The solitude was not to last.
Tossed at me was the above pictured Canadian Business Magazine, it's cover trumpeting that current real estate conditions constitute the "buying opportunity of a lifetime!"
Fuel for the fire was one of the aforementioned P.P. rag's spread open to an article announcing that 'Vancouver house prices slide for the eighth straight month'.
According to the Teranet-National Bank House Price Index, Vancouver's house prices slid in February for the eighth straight month to rest 10.2 per cent below their peak.
"Well...?", a close friend asked in an accusatory tone. "Are you prepared to admit that now is a good time to buy?"
Ignorance, as they say, is bliss.
The stock market has a name for the current real estate condition... it's called the Bear Market Trap.
A Bear Market is when stocks undergo a protracted period of severe declines. The trap occurs when a short period of rising prices reverses the bearish trend and carries on long enough to convince a large number of people to be sucked into plunging headlong into the market. In reality, the market has only head-faked a reversal. Suddenly, and without warning, it crashes again.
As we have already detailed on this blog, Canada is shedding jobs at a faster rate than the United States. The Bank of Canada is embarking on a program of quantative easing just like the US and UK. Household debt is at it's highest levels in history, equal to what it is in the United States.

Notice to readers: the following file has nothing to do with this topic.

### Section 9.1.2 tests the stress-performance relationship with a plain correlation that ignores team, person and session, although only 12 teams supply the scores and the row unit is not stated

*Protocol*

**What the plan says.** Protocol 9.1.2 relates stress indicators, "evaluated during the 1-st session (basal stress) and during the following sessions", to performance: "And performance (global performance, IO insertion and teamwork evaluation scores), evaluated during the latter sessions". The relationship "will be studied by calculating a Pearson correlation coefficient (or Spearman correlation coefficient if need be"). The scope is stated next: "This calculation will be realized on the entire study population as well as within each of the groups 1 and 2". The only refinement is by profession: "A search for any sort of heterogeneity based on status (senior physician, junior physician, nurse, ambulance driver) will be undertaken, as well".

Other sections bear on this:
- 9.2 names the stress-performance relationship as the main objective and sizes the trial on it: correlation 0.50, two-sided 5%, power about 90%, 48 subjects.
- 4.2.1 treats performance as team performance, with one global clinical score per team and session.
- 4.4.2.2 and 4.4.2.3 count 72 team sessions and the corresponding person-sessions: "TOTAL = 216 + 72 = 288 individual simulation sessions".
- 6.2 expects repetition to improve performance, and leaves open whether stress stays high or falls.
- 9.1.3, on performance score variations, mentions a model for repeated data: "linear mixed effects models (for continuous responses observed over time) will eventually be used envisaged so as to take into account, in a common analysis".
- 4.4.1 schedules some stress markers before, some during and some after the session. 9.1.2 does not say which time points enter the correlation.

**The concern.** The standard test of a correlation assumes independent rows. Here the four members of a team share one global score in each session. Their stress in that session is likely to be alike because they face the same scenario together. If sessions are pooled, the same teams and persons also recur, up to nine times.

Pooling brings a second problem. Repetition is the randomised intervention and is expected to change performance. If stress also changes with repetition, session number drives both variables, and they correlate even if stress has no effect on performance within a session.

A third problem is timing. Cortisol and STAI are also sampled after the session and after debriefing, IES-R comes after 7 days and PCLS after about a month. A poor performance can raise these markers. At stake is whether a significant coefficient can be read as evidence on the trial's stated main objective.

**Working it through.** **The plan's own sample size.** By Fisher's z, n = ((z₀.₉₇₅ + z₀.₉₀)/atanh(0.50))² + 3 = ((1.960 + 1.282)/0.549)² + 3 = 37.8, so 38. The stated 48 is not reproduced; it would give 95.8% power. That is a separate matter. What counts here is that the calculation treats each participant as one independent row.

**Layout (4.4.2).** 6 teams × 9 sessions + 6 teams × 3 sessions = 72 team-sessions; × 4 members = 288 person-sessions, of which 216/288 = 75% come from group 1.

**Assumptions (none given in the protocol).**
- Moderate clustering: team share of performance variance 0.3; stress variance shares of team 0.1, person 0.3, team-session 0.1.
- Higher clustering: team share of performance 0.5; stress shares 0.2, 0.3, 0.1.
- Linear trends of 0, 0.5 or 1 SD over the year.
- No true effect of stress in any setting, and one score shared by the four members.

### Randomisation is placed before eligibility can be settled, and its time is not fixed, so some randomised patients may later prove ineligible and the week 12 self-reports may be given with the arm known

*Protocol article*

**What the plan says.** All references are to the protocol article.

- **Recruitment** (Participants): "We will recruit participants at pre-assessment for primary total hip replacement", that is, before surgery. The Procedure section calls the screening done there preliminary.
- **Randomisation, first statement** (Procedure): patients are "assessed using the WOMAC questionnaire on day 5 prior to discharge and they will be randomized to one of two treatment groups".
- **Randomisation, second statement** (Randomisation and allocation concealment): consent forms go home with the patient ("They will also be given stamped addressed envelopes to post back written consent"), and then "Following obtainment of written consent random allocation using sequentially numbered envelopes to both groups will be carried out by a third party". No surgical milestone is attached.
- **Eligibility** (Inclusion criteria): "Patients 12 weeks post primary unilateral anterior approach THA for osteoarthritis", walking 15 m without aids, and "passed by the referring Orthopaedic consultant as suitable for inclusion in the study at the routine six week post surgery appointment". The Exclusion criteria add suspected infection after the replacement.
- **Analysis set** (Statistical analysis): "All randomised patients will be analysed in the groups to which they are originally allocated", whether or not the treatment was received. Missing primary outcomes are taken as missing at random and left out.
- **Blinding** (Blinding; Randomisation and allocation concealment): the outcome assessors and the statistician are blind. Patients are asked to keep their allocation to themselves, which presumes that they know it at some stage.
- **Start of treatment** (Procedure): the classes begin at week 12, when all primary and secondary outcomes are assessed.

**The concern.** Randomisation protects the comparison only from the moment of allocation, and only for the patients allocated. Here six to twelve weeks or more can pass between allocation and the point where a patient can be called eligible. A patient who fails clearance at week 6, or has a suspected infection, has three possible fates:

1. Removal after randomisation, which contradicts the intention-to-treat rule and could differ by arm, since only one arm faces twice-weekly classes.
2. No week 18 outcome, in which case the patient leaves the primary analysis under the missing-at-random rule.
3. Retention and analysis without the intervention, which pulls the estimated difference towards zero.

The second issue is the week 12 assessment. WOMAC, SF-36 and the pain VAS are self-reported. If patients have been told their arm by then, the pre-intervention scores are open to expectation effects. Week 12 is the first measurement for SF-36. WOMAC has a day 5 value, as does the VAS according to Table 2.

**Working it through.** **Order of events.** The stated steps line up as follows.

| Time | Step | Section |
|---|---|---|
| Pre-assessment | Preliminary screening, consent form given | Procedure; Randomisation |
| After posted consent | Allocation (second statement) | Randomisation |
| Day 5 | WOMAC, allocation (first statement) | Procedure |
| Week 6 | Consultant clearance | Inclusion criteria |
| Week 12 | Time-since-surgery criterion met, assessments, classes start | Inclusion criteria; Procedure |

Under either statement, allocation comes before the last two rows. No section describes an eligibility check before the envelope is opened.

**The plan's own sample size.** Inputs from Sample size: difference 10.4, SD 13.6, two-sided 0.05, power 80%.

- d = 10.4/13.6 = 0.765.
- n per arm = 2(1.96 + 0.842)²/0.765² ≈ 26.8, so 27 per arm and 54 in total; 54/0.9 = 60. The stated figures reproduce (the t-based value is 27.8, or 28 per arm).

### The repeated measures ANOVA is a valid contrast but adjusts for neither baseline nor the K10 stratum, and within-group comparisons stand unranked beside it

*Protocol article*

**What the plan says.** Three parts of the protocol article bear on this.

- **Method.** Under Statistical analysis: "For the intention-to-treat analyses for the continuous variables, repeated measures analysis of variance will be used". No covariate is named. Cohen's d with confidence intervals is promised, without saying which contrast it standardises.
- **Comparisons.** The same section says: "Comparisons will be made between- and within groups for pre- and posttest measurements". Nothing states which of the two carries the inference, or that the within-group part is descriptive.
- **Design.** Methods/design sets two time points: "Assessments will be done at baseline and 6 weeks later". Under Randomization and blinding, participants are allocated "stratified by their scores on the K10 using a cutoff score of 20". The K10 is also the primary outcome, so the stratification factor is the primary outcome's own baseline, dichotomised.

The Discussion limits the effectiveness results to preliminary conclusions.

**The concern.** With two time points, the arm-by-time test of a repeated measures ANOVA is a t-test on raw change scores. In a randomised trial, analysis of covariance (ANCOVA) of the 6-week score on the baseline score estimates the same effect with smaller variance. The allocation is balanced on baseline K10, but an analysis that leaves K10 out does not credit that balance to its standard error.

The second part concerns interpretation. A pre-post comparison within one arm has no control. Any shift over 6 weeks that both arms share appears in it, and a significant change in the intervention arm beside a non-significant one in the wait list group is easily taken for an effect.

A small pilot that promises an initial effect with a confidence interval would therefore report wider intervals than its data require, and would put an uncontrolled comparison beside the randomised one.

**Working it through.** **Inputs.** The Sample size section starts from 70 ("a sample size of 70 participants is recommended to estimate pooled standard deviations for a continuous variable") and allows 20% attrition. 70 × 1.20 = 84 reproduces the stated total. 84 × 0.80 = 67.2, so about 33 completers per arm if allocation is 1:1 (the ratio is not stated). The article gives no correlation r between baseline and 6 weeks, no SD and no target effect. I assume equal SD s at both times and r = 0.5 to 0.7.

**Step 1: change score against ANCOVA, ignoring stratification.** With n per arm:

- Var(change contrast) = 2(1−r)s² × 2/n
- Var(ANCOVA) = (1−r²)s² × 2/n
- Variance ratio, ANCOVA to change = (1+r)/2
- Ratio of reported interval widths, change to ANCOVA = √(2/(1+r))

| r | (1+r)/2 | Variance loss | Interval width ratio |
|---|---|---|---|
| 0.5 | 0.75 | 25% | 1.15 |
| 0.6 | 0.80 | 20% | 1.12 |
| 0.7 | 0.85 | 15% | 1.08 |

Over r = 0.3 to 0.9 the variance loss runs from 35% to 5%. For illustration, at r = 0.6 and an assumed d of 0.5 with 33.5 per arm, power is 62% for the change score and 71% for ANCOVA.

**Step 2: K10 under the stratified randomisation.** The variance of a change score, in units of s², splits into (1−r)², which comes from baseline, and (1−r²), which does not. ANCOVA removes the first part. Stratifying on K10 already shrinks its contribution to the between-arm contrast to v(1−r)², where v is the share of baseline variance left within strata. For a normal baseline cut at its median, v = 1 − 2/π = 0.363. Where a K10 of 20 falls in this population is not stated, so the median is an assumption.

The American economy has crashed by a stunning 6.2% in the last quarter while ours has crashed by 7.3%. On average our American cousins were spending six times their incomes for houses at the height of the bubble. In Vancouver we have been spending 10 times our incomes. The American housing collapse has been underway for 4 years, ours for a mere 11 months.
Yet the real estate pollyanna's continue to insist that conditions in Canada are so much better than the United States that our housing collapse is now over in record time compared to the USA.
Dear Reader, do not get sucked into this malarky.
Our economic conditions currently are, at best, just as bad as those in America.
Central bank interest rates are at zero, prime rates the lowest in living memory, and there is an appearance of affordability which is temporarily driving values up.
What we are seeing is the classic stock bear market trap transposed to the real estate milieu.
Don't be one of those sucked into it.